Alpe D’Huez is a ski resort. It isn’t extraordinarily high (1,860 m) and the climb isn’t particular long by the standards of this region (13.8 km @ 8.1% average). Those who watched the stage in last year’s race would realise that the village isn’t even at the top of the mountain – the Col du Sarenne is a further 8 km and 228 vertical metres up the road. The main reason it has iconic status as a Tour climb is the fact that it is one of the few locations in France that has the infrastructure to host an uphill finish. On race day, its slopes host hundreds of thousands of spectators, some camping out for days in order to obtain their favourite vantage point. The hill has become the people’s favourite.
We had been warned not to overcommit on the lower slopes, in particular to save our legs for the final few km, where there a few pitches of 10 – 12%. I headed up the hill, counting down the 22 numbered corners. I tried to maintain a steady tempo, keeping my power within 10-15 watts of an output that I knew I could sustain for an hour. Surprisingly, Jerard stayed in my sight. He looked uncomfortable – his upper body was swaying, his rhythm was off, it was obvious he was having a bad day. Later he was to discover that his back brake was rubbing slightly, but neither of us knew it at the time (I honestly swear that the 5 minutes I spent with his bike at the coffee break was spent looking at the geometric aspects of the frame….).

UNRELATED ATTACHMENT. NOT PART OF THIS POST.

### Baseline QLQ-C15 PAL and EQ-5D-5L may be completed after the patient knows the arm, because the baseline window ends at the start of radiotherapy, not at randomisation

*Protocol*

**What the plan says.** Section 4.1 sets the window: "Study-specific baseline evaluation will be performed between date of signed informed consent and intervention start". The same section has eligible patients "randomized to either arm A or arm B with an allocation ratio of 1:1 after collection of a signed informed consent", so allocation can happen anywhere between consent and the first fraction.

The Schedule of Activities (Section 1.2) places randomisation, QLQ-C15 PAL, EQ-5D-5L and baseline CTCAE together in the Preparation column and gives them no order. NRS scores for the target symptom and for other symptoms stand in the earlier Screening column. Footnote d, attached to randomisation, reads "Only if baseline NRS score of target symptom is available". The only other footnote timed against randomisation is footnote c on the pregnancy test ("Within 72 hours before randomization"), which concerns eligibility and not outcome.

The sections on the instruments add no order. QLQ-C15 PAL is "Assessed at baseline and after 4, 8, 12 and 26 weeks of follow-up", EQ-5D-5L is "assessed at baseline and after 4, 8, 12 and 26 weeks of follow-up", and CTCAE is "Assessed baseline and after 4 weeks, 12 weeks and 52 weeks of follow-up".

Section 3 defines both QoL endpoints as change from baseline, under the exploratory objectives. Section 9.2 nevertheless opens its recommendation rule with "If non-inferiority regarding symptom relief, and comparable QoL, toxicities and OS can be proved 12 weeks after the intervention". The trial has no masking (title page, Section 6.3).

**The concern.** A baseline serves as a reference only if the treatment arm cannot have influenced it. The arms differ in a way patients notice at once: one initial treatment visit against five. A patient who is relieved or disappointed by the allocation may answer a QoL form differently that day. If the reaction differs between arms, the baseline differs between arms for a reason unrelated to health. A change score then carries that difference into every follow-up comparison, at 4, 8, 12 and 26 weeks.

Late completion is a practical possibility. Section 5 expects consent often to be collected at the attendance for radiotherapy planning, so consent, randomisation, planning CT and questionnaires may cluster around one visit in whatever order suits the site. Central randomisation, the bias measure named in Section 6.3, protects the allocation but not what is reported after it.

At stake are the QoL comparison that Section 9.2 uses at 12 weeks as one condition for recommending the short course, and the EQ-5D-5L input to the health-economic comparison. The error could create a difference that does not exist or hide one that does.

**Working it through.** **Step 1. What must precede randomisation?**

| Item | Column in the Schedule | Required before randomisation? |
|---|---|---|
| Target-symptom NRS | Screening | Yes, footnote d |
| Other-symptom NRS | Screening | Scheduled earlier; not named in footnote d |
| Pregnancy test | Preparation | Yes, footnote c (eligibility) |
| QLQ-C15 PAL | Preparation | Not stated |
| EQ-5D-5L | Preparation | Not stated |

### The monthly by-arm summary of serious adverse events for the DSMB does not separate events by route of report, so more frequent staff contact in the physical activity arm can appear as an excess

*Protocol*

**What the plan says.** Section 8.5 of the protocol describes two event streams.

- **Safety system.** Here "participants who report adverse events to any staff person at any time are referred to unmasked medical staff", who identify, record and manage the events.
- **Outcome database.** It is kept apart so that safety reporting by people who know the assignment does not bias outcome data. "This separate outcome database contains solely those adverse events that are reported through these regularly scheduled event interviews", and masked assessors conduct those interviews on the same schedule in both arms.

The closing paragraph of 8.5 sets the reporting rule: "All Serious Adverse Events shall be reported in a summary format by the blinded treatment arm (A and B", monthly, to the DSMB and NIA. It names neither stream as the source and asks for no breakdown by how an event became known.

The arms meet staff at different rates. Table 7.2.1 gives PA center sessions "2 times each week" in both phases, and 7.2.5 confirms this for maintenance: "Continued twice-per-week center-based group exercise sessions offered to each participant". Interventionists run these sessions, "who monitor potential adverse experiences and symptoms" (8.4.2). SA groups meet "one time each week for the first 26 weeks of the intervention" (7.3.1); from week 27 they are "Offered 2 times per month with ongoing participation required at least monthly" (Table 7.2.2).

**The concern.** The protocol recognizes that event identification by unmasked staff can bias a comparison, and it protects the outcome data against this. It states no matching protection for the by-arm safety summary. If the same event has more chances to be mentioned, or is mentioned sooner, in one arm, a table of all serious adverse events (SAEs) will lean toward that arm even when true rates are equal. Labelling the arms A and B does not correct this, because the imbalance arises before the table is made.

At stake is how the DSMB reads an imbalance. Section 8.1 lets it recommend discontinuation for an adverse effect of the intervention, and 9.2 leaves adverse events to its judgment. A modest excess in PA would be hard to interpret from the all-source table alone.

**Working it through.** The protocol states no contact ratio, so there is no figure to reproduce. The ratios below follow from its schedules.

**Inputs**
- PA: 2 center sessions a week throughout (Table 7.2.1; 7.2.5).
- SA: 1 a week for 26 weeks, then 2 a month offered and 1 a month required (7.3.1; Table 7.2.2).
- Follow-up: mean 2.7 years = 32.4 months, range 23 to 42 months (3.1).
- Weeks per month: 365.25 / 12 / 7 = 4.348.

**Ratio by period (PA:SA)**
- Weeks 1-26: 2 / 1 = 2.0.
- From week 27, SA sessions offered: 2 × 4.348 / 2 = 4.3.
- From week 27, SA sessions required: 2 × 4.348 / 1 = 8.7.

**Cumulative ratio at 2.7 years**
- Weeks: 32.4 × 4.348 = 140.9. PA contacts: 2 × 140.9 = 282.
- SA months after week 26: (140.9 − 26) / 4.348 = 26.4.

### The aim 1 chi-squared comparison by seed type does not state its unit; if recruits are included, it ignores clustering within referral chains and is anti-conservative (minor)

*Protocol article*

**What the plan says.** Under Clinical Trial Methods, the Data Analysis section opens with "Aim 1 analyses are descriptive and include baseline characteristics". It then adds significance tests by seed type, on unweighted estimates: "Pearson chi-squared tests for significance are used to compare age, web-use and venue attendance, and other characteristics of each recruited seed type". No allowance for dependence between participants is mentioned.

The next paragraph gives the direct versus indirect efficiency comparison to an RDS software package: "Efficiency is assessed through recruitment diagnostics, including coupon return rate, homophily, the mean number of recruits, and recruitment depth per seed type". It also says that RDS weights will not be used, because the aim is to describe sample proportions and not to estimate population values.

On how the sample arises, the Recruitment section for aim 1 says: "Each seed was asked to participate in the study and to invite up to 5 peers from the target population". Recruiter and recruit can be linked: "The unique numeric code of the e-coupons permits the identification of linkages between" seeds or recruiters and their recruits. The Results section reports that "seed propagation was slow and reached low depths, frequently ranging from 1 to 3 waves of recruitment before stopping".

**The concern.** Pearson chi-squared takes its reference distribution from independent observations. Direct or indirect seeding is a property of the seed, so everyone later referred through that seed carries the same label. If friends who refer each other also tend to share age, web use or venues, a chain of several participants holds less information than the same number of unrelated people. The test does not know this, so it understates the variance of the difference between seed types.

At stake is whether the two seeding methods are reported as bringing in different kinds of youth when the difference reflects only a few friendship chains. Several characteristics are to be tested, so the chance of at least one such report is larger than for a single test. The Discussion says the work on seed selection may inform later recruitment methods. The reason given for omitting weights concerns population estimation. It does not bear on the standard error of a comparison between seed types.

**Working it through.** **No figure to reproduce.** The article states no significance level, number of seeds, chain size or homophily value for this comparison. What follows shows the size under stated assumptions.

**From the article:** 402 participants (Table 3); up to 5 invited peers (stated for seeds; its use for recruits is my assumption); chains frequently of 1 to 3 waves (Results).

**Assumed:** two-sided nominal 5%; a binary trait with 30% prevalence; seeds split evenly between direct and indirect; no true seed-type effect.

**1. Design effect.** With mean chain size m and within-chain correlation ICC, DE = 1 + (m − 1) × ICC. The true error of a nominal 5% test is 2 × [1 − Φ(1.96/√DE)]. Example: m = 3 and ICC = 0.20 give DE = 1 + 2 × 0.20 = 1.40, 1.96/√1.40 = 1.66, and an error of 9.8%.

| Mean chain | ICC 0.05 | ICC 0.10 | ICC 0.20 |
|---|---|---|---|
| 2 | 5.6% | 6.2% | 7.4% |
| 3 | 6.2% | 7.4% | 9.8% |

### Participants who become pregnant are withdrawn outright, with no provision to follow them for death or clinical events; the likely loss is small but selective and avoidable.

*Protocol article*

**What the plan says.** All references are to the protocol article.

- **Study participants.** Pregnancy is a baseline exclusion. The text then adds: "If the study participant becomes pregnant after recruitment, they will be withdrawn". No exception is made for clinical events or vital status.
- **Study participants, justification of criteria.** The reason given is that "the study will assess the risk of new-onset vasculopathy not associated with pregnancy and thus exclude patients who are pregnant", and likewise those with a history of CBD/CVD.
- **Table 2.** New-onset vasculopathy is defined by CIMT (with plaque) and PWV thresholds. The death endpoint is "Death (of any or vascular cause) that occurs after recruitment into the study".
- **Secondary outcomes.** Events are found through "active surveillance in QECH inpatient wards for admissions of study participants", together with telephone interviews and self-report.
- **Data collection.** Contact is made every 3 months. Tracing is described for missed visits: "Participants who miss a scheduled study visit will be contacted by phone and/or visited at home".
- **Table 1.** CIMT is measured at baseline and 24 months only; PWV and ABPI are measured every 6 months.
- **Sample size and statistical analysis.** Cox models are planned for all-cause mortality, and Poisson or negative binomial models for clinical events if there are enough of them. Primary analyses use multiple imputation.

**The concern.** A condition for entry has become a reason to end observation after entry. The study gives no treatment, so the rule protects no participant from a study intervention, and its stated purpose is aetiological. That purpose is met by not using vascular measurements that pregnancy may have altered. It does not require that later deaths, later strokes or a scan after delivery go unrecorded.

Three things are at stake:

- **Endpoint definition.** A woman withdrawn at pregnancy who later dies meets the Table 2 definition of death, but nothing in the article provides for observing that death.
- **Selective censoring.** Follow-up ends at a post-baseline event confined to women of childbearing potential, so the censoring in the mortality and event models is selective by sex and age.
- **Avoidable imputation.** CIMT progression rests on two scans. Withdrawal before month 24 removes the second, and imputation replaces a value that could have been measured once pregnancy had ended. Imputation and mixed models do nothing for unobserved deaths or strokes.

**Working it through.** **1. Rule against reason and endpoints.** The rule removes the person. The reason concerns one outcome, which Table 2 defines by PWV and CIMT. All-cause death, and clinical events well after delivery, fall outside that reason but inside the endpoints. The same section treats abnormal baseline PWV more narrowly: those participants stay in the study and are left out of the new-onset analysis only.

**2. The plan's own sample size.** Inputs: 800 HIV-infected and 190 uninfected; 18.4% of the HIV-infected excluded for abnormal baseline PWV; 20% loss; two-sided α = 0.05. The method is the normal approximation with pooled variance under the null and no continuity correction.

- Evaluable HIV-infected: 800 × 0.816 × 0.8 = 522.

Three quarters of the way up the climb I was feeling good enough to pull my phone out and took a quick snap of the valley below. It wasn’t too long before we were at the outskirts of the village. We rode through the souvenir shops that are clustered around the false finish, Jerard less than 50 metres ahead of me. I had followed him all the way up the hill but had ignored the temptation to catch him for a number of reasons, not the least being the likelihood that I would blow up if I tried. We were on a relaxing holiday, a cycling tour, not a race. My aim was to maintain my tempo, my own pace until the finish.